• dsm

          July 7, 2013 at 11:59 pm

          Luigi Nonsenzo and his X-Ray Chick

          Hmmm – which poster are you targeting your July 7, 2013 at 9:58 pm post at ?
          .
          Just wondering because it isn’t especially clear to me (kasom?, blaze?, RonB?, GreenWin?, ?)
          .
          Thanks
          .
          DSM
          (PS in agreement with JNewman – the core substance is well stated ! – good !)

          • Luigi Nonsenzo and his X-Ray Chick

            July 8, 2013 at 1:07 am

            All of you, but blaze in particular

            That’s what those little arrows are for

          • dsm

            July 8, 2013 at 1:46 am

            Thanks,
            .
            The arrows are IMHO no accurate reflection of a poster’s intended target.
            .
            So often another post from a different person and location will pop up in between depending of timing.
            .
            Stating the intended posters name is unambiguous and avoids us reverting to the mind-reading game esp if the post has a sting in its tail. Reading minds remotely is not of my strengths even if you assume it is (a kind thought).
            .
            DSM

        • LCD

          July 8, 2013 at 5:09 am

          Luigi you say “we are however humble enough to know that our physics is incomplete. This leaves the door open for LENR to work”
          .
          This tells me that you are probably not a pathoskept like JNewman who just complemented you and likely had to “bite his tongue” not to thrash you for saying something like the above.
          .
          Anyways I’m going to attempt to comment in a civil manner on this other quote from you.
          .
          “The experimental evidence is tantalising. We need 3 independent labs all successfully producing excess heat from the SAME device construction. Then, and only then, can the engineering begin and the industry kicked off.”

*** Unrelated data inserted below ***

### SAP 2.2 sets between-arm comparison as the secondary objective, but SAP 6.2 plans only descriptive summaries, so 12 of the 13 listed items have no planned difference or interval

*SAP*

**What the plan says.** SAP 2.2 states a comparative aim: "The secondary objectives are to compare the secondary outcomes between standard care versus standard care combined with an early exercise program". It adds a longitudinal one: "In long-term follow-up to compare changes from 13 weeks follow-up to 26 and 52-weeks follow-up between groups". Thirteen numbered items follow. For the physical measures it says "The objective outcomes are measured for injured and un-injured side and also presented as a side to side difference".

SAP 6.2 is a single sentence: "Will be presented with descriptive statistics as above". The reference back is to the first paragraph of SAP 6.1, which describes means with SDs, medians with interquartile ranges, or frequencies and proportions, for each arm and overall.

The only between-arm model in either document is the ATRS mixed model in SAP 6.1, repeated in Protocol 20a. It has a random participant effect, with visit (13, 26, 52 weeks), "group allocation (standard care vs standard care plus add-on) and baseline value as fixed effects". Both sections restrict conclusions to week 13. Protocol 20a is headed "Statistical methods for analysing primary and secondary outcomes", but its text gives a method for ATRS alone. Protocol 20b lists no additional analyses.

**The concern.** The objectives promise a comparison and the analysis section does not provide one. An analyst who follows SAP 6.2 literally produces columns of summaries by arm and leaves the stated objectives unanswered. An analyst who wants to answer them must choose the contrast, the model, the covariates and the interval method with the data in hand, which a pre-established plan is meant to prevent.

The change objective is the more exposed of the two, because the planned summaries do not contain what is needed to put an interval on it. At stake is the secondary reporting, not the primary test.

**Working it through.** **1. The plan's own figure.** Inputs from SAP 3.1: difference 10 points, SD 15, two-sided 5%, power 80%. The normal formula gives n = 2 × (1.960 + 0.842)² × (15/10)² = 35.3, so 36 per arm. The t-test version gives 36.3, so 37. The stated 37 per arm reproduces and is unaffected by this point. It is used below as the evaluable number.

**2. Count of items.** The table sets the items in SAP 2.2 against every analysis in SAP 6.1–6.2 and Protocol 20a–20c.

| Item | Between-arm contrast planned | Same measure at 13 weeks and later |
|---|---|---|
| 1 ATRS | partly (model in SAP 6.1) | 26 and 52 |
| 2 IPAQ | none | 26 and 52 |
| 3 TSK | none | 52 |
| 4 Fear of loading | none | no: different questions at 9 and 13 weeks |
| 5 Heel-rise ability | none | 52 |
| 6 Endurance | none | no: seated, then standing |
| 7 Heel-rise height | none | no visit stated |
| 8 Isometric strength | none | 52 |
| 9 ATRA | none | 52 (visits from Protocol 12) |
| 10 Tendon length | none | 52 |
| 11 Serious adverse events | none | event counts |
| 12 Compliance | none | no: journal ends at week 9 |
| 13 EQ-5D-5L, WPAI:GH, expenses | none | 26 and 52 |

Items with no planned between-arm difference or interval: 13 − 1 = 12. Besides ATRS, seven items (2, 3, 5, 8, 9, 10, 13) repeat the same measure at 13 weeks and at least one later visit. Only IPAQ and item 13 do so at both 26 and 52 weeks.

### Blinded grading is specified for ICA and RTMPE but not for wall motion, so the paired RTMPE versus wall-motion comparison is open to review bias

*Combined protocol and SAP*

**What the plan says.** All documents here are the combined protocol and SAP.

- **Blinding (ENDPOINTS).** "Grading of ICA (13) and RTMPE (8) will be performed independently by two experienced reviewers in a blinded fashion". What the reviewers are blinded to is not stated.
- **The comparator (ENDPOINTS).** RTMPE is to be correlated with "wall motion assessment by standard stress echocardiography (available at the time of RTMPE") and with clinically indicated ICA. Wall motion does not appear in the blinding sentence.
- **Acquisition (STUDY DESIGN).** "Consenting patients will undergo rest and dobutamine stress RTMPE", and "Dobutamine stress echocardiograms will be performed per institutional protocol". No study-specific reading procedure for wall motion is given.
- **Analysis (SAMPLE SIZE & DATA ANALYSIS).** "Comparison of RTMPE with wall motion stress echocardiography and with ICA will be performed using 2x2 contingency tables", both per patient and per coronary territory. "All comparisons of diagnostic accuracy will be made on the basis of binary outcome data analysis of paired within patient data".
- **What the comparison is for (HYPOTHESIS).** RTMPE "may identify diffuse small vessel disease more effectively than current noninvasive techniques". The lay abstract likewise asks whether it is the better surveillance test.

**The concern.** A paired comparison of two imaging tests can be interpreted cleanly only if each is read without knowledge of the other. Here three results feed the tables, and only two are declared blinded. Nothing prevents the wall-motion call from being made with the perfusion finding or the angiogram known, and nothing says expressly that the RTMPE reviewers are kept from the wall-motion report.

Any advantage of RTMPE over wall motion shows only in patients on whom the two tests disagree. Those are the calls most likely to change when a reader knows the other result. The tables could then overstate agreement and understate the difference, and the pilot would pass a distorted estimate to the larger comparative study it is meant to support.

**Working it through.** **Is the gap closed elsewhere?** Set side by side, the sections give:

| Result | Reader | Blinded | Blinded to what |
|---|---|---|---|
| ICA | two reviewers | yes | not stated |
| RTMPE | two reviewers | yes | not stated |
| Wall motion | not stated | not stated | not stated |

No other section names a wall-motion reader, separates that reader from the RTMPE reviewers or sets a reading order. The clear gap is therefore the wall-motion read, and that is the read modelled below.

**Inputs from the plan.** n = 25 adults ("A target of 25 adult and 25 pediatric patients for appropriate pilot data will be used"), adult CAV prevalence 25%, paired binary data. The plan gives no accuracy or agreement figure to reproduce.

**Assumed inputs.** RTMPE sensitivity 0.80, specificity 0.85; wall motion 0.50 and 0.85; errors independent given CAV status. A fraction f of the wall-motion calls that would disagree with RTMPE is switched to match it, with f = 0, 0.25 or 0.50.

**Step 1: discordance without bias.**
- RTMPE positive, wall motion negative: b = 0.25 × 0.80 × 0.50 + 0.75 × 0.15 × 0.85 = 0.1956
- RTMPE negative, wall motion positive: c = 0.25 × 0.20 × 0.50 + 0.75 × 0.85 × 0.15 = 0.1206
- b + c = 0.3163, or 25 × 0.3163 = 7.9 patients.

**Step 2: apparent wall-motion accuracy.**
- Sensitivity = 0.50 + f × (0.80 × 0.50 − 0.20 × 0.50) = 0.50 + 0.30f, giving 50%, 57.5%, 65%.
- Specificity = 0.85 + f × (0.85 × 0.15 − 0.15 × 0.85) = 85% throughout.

.
          I would of course agree with you except that you are assuming that we have to have PUBLIC evidence so that “engineering can begin and the industry kicked off”
          .
          Isn’t it entirely possible that the industry could kick off from private research and then have a situation where 3 independent public labs successfully produce excess heat from the same device i.e. a commercially available device?

          • JNewman

            July 8, 2013 at 1:27 pm

            LCD, just for the sake of accuracy, I did not have to “bite my tongue” when Luigi said that our knowledge of physics was not perfect so that LENR might actually be possible. If you actually read what people post instead of putting them into your little boxes like “pathoskept”, you would know that I have absolutely no problem with such a statement. I have never said that LENR is impossible nor do I think so. My position is that the existing evidence for it is unconvincing. But rather than providing actual arguments for your views, it is far easier to use silly labels for people as Luigi says.

          • LCD

            July 9, 2013 at 3:10 am

            Jnewman we have this thing called Google today, in reality.

            In the world you live in, not reality, you actually believe that your position is one of rationality, where among other things, you actually believe that LENR is entirely possible.

            Back in reality, where I can Google your various self conflicting comments, your words clearly show that you in fact DO NOT BELIEVE that there is room in physics for LENR. Just like you don’t believe there is room for Rossi NOT beign a FRAUD, and Focardi NOT being a gullable old man.